The World Shipping Council reported that over 3,100 containers were lost between 2020 and 2021, more than four times the previous period.
To address this issue, draft amendments to SOLAS and the International Convention for the Prevention of Pollution from Ships (MARPOL) have been proposed.
These amendments will require vessels to promptly report the loss of freight containers to nearby ships, coastal states, and flag states.
The expected implementation date for these amendments is January 1, 2026.
The concerns surrounding project cargo, which includes transporting large and heavy equipment by sea, have also come to the forefront. Specialized vessels, equipment, and port infrastructure are required to handle such cargo safely.
However, incidents involving non-specialist carriers have raised alarms. The Covid-19 pandemic has increased activity in the project cargo market due to infrastructure development and decarbonization efforts.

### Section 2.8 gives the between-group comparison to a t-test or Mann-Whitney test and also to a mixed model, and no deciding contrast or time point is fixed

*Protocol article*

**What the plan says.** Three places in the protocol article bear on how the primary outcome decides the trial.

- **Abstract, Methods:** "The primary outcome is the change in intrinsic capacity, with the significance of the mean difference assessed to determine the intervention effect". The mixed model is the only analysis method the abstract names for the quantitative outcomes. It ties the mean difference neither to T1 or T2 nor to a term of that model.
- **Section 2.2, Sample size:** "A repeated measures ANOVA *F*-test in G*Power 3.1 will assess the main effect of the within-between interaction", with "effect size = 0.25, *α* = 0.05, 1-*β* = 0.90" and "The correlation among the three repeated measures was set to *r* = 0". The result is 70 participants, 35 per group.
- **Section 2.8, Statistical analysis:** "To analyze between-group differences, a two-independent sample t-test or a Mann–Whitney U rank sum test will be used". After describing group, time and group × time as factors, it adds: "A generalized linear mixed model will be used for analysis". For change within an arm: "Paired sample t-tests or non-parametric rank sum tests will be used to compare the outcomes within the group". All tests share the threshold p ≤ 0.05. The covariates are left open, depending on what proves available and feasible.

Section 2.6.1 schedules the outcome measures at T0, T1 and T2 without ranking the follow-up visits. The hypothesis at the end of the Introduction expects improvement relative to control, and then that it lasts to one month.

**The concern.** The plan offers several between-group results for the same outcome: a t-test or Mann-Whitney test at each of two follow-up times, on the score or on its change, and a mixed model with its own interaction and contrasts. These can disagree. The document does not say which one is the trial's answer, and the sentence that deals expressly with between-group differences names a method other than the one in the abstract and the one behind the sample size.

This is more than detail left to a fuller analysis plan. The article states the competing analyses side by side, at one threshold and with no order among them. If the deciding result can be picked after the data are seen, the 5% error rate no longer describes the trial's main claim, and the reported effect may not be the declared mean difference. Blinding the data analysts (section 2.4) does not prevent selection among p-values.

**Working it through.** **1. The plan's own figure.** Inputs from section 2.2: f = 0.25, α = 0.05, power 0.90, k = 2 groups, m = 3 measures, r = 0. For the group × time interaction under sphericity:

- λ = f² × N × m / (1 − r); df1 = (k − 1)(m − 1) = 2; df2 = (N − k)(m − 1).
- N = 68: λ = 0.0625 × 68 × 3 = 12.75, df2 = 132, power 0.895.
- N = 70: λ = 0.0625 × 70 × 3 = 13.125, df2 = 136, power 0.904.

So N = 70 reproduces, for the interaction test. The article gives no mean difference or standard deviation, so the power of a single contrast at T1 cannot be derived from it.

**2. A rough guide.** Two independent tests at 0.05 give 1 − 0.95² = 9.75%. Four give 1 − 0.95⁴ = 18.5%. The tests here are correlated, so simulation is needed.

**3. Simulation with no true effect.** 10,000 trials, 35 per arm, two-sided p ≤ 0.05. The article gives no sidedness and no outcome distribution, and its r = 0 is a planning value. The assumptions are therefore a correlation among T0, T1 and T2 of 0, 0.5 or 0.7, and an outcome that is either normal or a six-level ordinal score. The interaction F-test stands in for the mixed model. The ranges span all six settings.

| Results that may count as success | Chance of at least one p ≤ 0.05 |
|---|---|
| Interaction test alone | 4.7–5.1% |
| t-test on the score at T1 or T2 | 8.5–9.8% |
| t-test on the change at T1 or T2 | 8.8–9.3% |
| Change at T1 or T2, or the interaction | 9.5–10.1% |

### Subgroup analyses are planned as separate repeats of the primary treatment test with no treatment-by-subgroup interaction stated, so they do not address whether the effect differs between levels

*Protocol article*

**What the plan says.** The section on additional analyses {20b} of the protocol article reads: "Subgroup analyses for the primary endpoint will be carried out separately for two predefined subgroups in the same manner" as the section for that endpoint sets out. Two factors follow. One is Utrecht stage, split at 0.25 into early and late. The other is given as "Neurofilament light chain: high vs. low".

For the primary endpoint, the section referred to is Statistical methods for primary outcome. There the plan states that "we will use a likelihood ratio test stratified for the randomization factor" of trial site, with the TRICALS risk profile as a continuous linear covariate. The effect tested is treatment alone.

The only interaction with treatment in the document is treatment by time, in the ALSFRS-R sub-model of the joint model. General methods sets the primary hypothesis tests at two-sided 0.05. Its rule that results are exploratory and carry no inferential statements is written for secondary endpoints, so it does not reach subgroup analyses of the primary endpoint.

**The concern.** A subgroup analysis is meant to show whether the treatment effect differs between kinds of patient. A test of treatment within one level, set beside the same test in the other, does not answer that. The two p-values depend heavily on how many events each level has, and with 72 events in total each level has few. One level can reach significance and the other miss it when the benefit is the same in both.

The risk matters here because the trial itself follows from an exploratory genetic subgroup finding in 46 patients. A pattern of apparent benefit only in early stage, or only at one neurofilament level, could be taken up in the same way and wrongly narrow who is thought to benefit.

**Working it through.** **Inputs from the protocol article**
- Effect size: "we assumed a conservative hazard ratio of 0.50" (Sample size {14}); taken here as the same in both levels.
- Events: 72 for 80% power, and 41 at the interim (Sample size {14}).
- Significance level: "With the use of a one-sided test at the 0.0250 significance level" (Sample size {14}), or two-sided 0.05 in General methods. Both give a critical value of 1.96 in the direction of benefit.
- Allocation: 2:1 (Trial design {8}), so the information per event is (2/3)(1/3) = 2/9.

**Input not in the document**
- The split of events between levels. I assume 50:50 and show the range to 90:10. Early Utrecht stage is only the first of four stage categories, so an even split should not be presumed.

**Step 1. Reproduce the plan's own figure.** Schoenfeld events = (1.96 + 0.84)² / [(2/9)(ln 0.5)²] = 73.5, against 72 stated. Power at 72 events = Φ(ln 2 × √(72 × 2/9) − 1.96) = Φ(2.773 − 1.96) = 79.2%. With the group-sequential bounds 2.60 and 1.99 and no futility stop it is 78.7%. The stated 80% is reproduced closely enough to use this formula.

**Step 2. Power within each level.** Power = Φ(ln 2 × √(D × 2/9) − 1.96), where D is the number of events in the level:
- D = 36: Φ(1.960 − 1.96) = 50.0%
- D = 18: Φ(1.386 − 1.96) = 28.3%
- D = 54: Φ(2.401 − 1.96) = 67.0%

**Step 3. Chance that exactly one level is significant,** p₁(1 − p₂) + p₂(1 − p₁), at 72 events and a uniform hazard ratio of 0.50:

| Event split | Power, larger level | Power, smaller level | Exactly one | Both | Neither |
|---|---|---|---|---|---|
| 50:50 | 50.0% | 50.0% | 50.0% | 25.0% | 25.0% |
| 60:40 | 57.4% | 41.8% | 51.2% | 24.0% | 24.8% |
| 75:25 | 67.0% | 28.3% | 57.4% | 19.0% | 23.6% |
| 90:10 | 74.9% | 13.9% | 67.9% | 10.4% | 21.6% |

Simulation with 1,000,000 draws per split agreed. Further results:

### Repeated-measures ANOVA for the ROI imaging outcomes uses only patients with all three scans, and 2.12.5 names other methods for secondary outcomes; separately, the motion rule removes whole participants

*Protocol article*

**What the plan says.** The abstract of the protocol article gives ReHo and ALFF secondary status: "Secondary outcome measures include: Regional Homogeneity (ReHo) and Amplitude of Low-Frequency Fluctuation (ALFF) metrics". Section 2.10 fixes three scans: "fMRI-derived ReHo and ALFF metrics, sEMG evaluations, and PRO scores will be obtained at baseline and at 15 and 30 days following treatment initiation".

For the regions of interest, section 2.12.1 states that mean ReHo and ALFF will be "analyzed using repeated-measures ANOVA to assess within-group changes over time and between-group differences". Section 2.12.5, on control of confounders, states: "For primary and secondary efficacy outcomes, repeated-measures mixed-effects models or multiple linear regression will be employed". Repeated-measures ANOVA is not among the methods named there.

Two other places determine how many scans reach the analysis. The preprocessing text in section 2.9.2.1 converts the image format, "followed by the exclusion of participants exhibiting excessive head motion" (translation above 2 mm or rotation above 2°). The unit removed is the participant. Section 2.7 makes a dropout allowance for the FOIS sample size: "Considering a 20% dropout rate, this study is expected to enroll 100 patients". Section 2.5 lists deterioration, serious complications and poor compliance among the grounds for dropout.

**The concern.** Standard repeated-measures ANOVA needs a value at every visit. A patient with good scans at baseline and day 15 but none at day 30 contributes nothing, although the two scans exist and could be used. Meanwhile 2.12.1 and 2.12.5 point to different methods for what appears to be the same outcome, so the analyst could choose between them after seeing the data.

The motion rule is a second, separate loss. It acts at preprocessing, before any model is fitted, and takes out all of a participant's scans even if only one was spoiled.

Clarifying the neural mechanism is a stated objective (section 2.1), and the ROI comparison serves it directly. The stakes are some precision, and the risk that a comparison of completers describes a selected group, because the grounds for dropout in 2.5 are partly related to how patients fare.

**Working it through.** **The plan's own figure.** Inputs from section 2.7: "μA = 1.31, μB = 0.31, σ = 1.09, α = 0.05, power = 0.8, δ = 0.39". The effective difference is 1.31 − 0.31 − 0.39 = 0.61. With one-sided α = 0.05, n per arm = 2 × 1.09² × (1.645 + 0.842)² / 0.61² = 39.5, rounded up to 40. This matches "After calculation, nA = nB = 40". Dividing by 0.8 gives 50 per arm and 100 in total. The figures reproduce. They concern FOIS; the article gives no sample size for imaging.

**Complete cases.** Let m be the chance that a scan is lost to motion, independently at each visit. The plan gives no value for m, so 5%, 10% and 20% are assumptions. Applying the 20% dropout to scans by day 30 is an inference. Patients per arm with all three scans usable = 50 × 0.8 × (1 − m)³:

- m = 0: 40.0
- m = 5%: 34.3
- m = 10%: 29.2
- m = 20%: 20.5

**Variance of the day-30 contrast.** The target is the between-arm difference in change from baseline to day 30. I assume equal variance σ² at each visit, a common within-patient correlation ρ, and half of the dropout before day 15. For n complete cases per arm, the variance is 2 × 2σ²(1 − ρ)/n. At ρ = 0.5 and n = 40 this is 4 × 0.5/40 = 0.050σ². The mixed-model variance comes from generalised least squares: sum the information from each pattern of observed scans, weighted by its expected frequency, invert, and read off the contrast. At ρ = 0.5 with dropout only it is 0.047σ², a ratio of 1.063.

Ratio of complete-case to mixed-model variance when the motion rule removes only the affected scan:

Still, there is a worry that the specialized skills needed for loading and transporting project cargo are diminishing. Insurers stress the importance of robust procedures, skilled personnel, and appropriate vessels to mitigate risks associated with critical cargo.
Training and expertise should be prioritized to ensure the safe handling of project cargo and prevent damage or delays.
Captain Rahul Khanna, Global Head of Marine Risk Consulting at Allianz Global Corporate & Specialty (AGCS), emphasizes the need for concrete measures to address these issues.
He highlights the importance of investment in fire detection and protection for existing vessels, as well as discussions at the IMO level regarding new ship design.
With stricter regulations and improved practices, the aim is to enhance safety, reduce the environmental impact, and mitigate risks in container shipping and the transportation of project cargo.